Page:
Dar al-'Ulum is best seen as a hybrid institution that not only bridged but also mixed elements of civil and religious education. Throughout its seventy-four years as a higher school, its curriculum combined the Arabic and Islamic disciplines that formed the core of religious tradition with basic instruction in the non-religious subjects – such as mathematics, science, geography, and history – taught in the European-influenced civil-school system.

The school represents a new type of religious education, as it taught religious subjects using the ocularcentric, concept-driven pedagogies of civil schools. It was an early contributor to the functionalisation of Islam, or the use of religious knowledge further specific sociocultural, religious, or political goals.

Dar al-'Ulum presented opportunities and challenges to its graduates. The mixed range of cultural capital it provided enabled graduates to cross and straddle sociocultural boundaries, such as the one drawn between the efendiyya and the 'ulama', which presented top students in religious schools with a chance at becoming an efendi professional.

The school and its graduates have often been incorrectly described as overly conservative, in part due to their in-between status. While the graduates generally maintained a strong connection with Egypt’s Arabic and Islamic traditions, their commitment to adapting these traditions to meet the needs of a rapidly modernising Egypt was equally strong. Graduates combining the authenticity gained from local Arabic and Islamic knowledge with the cachet of European-influenced practices to modernise Arabic or Islam include Hasan Tawfiq al-'Adl, Hifni Nasif, 'Ali al-Jarim, Tantawi Jawhari, Muhammad Madi Abu al-'Aza'im, Taki al-Din al-Nabhani, as well as Hasan al-Banna and Sayyid Qutb of the Muslim Brotherhood.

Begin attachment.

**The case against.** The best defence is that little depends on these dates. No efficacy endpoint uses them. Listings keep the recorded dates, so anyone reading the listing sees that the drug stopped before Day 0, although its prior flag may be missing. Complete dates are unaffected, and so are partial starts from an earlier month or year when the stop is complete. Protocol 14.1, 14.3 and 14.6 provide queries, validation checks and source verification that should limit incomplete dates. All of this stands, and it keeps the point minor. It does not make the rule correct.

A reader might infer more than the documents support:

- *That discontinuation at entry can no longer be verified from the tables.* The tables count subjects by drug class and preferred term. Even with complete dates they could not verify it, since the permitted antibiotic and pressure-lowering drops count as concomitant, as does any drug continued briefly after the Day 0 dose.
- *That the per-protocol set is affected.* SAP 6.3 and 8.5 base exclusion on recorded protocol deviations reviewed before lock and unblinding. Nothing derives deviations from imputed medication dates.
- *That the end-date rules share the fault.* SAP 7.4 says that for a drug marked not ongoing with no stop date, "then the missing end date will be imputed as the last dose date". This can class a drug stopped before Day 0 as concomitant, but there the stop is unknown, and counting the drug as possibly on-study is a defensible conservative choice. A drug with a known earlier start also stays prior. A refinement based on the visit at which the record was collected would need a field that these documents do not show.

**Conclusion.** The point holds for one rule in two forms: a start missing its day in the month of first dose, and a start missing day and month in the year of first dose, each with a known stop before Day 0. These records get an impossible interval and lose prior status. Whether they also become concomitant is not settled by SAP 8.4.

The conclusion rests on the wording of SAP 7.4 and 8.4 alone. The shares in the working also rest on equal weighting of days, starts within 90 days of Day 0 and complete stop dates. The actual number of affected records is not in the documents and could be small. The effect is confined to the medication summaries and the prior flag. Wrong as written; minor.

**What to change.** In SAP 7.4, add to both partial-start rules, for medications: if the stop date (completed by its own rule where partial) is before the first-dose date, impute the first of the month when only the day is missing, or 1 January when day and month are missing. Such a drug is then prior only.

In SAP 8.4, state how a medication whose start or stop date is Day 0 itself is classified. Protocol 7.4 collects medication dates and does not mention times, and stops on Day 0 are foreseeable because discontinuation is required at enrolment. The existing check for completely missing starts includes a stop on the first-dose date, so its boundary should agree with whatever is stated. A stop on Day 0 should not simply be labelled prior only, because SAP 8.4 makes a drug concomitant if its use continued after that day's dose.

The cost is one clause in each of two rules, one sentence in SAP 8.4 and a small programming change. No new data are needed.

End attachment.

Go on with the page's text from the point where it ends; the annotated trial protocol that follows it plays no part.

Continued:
This work is based on examination of institutional records, alumni association and professional journals, historical reference works, newspaper coverage, and publications of key alumni, all primarily in Arabic and gathered during fieldwork trips to Cairo and major research libraries and archives in the United States.

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Cultural History of Islamic Art

My current research approaches the question of how cultural traditions evolve and change from another angle.  It focuses on how traditional arts and crafts of the MENA region have been practiced, historically and up to the present day.  I am interested in how what is and is not considered authentic changes in the face of outside pressures such as colonialism and the neoliberal tourist economy.  I am particularly interested in the role played by Islamic geometry in art and architecture.  I am currently working on a cultural history of zillij, the tile mosaics for which Morocco is famous, and how they have influenced the built environment around the world through to the present day.